Wrestling with the Upjohn Report
by Ashley Bean Thornton
On October 27 last year I used this blog-space to say how excited I was that the City of Waco was hiring the W.J. Upjohn institute to do a study of income and employment in Waco. The folks from Upjohn delivered their report to the City of Waco on May 16. Since that time I’ve read through the “Upjohn Report” several times. It’s pretty complicated, and I’ve been struggling to find a way to mentally process it.
In the course of the last few years I have heard several theories about why our rate of poverty in Waco is so high. It occurred to me that one way to try to process the Upjohn report would be to see to what extent it seems to confirm or deny these theories. So, here goes. Here are six theories on why the rate of poverty is so high in Waco, and what I think the Upjohn report has to say about them. Note: throughout the report Upjohn puts economic information about Waco in the context of how we compare to nine peer Metropolitan Statistical Areas, or MSA’s, throughout Texas. Those nine MSAs are: Abilene, Amarillo, College Station – Bryan, Killeen-Temple, Lubbock, Odessa, San Angelo, Tyler, and Wichita Falls.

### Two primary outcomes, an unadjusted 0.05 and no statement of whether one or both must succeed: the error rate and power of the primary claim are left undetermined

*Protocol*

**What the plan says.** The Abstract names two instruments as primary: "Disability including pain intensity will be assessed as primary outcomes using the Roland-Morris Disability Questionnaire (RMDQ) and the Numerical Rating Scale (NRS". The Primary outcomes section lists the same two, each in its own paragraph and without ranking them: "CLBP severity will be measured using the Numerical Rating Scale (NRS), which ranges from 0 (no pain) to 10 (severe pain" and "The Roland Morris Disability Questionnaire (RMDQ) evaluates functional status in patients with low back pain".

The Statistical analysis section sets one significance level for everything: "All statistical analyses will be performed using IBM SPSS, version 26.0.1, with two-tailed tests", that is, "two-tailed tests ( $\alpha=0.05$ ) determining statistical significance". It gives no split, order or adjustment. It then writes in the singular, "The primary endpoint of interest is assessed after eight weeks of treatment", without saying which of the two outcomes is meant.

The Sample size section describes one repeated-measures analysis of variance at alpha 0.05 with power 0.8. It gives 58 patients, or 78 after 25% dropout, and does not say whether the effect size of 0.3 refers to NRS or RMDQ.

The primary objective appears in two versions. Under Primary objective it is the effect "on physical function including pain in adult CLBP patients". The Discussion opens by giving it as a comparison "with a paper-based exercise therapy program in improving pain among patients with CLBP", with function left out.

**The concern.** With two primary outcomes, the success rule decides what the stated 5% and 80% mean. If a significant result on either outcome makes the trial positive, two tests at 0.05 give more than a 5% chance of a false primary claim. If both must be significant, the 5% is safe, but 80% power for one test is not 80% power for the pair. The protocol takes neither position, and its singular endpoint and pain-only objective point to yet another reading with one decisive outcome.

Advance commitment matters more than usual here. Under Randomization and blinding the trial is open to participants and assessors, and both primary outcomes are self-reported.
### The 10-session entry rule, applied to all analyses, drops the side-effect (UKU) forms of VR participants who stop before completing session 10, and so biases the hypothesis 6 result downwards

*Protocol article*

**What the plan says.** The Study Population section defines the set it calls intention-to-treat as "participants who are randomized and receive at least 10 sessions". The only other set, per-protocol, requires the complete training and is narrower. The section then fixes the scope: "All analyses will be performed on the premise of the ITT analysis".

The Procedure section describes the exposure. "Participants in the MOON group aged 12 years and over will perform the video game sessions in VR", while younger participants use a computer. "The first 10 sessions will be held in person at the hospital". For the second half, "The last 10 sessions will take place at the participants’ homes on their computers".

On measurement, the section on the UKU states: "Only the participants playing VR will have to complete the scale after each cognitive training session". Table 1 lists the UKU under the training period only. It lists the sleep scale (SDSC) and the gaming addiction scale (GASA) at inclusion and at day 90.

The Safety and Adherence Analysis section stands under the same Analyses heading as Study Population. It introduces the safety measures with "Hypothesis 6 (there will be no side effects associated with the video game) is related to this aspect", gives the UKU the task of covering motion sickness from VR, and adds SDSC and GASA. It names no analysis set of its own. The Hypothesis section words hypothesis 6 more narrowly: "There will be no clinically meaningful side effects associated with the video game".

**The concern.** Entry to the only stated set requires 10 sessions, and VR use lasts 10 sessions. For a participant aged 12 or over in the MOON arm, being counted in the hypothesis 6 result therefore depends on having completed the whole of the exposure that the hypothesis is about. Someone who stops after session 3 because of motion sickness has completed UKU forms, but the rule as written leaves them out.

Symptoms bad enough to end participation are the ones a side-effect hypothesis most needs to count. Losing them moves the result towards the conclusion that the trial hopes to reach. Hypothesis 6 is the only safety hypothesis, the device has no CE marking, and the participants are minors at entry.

Theory 1: People just aren’t looking for work. – This does not seem to be the case. According to the report, “The good news is that in the City of Waco labor participation rates are relatively strong. This is especially true for the city’s Hispanic population. More than 70 percent of the city of Waco’s Hispanic working-age adults are in the labor force—either employed or looking for work (Figure 17). The participation rate for African American residents of the city is lower, 62.4 percent; however, it is higher than the average for the reporting peer MSAs, 56.0 percent” (p19).
Theory 2: We don’t have enough jobs. – It does seem clear that we are not adding jobs as fast as the rest of Texas, and we are also slightly behind our peer communities in this regard. Here’s a statement from the report that seems to apply: “Employers, the demand side of the area’s labor market, are generating employment opportunities, but not at the pace required to pull substantial numbers of residents out of poverty” (P. 13).
Theory 3: A high percentage of our jobs are low-paying jobs. – This seems to be true, not only for us but for our peer communities. Here’s a quote: “As shown by three separate data sets, employers in the Waco MSA and its peer MSAs appear to be seeking a relatively high number of unskilled workers” (P. 15). It is assumed that these jobs, since they do not require much skill, will generally be low-paying jobs.